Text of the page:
Sawing Logs

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I mentioned in a recent post about the logs that the Electric Company cut down in order to prevent them from blowing down on top of electrical lines in a storm. We are planning to use those logs for board and batten siding on our house.

Most of the work we have had to hire out has been done by neighbors or their family members who are in the business. We have been very blessed in that they have all done excellent work, and are good and trustworthy people on top of that.

It turns out that the people who built our barn/outbuilding have a portable saw mill, and we hired the man’s son to mill our logs into boards. I had never seen a portable saw mill before, so it was kind of exciting. (It doesn’t take much to entertain me out here in the sticks.)

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First, he cut the big logs into smaller, board-sized pieces with a chain saw. There is a cradle on the other side of the machine and he somehow got the log onto the cradle, and after that, all of the lifting and positioning of the log was done by the machine.

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First, he cut off the bark of the log which left the log in a square piece. All of the sawdust came pouring out and left a nice big pile of sawdust. I intend to collect all of the sawdust and use it on the poop board in the hen house to make it easier to scrape the chicken poop off in the mornings.

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The saw mill has a computer in it, so the desired board thickness and width can be programmed in. We ended up with a nice pile of boards, but unfortunately, it will not be enough to side the whole house. It is all red oak, and we will have to buy more wood in order to have enough to completely side the house.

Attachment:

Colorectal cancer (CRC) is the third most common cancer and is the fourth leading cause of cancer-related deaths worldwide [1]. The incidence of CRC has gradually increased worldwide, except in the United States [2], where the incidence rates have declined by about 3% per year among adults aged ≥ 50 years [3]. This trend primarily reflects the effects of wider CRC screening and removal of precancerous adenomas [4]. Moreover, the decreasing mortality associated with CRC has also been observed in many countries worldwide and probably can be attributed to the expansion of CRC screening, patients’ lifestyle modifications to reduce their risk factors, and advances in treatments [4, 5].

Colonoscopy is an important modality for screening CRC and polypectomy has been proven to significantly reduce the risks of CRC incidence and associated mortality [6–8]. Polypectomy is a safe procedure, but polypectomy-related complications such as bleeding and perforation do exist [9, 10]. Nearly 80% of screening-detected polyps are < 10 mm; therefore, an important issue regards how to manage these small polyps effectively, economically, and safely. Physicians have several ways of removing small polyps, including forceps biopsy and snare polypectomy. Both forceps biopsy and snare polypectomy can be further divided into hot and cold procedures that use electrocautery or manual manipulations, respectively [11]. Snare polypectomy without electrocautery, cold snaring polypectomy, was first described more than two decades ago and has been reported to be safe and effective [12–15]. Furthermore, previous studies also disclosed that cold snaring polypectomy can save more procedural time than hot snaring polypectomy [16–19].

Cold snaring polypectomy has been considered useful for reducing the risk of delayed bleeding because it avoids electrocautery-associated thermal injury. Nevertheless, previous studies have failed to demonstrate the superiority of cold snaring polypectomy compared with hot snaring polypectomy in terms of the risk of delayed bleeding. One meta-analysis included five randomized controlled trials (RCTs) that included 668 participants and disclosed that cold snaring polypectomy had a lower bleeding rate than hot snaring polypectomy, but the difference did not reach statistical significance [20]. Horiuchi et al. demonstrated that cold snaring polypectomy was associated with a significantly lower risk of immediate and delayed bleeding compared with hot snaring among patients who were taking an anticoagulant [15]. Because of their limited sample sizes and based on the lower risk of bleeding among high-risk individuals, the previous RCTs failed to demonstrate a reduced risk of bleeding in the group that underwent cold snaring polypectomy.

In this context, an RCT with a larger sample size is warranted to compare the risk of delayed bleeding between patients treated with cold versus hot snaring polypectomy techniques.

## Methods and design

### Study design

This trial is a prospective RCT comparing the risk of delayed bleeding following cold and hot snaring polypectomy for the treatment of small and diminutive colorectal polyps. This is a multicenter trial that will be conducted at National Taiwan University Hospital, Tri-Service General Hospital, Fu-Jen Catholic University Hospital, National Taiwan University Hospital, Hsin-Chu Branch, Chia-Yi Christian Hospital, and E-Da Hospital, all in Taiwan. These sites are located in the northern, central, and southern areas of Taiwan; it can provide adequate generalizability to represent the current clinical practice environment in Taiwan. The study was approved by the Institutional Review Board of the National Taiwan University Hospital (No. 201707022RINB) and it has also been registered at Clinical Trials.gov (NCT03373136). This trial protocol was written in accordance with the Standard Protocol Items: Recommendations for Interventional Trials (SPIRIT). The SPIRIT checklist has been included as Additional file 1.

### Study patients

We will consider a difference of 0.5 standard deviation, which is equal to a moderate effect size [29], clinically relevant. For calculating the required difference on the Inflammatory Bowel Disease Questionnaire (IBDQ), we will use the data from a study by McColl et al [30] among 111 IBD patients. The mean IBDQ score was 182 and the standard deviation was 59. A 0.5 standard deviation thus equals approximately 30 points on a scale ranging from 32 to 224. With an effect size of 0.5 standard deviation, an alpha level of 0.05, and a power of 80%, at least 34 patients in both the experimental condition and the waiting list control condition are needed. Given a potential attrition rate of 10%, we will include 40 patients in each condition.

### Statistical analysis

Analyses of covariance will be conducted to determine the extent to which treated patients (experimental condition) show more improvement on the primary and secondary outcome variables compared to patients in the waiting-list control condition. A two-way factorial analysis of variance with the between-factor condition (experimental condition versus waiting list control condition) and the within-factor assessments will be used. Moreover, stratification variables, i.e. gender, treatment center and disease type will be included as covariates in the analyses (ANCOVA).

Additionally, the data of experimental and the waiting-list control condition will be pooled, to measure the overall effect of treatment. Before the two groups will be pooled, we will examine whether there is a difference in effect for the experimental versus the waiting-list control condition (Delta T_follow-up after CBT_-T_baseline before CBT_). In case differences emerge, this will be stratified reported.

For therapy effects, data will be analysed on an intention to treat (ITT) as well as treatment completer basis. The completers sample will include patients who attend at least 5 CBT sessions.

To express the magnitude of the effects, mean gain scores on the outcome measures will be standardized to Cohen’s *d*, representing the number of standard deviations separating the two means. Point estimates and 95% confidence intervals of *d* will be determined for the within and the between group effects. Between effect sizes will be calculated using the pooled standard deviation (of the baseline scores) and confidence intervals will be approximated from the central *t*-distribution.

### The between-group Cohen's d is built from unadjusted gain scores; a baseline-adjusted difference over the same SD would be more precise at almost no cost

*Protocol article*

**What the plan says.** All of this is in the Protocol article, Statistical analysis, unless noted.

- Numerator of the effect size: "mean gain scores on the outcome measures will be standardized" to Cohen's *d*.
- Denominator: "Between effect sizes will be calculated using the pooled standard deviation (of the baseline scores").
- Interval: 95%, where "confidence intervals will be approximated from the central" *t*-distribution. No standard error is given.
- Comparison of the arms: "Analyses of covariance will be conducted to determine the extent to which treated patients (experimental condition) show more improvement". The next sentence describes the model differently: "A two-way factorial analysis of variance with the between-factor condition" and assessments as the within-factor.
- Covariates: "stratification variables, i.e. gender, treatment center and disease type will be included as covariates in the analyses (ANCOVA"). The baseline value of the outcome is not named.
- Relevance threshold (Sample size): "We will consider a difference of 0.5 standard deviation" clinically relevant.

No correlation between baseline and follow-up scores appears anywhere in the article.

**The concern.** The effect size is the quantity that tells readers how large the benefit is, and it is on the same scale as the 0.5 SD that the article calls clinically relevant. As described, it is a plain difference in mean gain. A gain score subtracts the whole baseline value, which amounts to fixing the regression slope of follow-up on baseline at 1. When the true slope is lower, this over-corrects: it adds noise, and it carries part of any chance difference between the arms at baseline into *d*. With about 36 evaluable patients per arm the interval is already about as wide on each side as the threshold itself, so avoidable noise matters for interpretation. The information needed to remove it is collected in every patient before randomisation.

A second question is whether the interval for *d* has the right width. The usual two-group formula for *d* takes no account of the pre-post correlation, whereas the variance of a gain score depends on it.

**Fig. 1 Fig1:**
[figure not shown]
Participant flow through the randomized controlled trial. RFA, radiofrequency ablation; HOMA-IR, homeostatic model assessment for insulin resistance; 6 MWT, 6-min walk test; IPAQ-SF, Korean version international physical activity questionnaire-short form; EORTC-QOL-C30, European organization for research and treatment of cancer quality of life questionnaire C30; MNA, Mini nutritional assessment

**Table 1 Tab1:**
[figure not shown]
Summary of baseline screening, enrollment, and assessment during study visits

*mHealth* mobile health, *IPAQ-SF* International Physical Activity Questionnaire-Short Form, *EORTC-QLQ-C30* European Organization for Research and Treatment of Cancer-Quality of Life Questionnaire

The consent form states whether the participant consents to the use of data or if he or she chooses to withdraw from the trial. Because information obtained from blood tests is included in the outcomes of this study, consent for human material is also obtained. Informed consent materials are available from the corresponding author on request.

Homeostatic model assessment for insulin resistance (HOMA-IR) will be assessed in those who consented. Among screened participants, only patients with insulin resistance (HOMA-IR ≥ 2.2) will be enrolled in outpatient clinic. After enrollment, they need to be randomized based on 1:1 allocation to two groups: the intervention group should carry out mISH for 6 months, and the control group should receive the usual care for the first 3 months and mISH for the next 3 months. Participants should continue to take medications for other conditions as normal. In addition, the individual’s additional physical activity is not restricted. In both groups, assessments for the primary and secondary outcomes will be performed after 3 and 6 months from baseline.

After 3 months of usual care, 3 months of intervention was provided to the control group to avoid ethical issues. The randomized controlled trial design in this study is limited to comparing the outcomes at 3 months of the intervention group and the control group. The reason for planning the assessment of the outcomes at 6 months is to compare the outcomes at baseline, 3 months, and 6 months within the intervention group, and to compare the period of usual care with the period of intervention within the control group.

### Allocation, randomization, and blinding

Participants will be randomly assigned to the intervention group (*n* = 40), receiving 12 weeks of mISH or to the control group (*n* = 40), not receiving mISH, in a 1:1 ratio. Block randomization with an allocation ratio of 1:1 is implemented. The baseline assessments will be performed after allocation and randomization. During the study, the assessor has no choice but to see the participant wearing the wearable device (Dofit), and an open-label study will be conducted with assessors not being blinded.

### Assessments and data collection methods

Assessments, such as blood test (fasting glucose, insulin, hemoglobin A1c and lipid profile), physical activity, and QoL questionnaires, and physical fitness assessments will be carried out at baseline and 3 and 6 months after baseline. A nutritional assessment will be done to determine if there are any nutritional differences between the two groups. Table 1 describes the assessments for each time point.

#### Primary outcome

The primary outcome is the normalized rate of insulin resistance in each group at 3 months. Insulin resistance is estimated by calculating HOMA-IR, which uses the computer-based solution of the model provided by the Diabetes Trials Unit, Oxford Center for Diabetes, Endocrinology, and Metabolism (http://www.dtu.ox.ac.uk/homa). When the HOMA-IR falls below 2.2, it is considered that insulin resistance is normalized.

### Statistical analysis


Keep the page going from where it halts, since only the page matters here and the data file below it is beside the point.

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Another fringe benefit is all of the bark pieces and small pieces left when the board was cut to width, that we can use for firewood, or other projects.

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Bud has found many uses for bits and pieces of wood left over from other projects. He is very resourceful that way. One such project was the little roost that he made for the chicks. The wood came from leftover pieces from the building of the barn/outbuilding/hen house/shop/carport (we still haven’t decided what to call it yet.)

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Bud also had the idea to use some of the leftover bark pieces to make rustic signs. Imagine this piece of wood with a hand painted sign that says, “Fresh Eggs for Sale” or “Bud and Kara’s Place.”

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So there you have it! Now you know what a portable saw mill looks like and how it works. This was ‘big doin’s’ here in the holler. 🙂

9 thoughts on “Sawing Logs

  1. Oh the siding will be so pretty! I would love to see your signs when you make them!
    I love to see what’s going on in your ” neck of the woods” !!


    1. We hope it will be pretty…and rustic…and will match the out-building. Okay. I will take a picture when I make the signs. 🙂

      I enjoy hearing about what is going on at your place, too!

      Liked by 1 person

    1. Thank you, Karen. Thanks for reading! I’m always humbled that anyone would want to read about this stuff. 🙂 It was nice to see your comment. I hope things are going well for you.


    1. Usually, it seems that there is one thing that is ‘pressing’ or presents itself, or there is something that HAS to be done before we do something else. We had been waiting for a while for the guy to come with his saw mill. It just so happened that we had another guy over working on the same day inside the house repairing the rotten joists between the two parts of the house. We no longer have a gap in the floor, PTL!

      At times, the amount of work that needs to be done here is overwhelming. At times, if the decision is not made by circumstances, it really IS hard to decide what to work on next…to the point that we stagnate with the overwhelmingness of it all.


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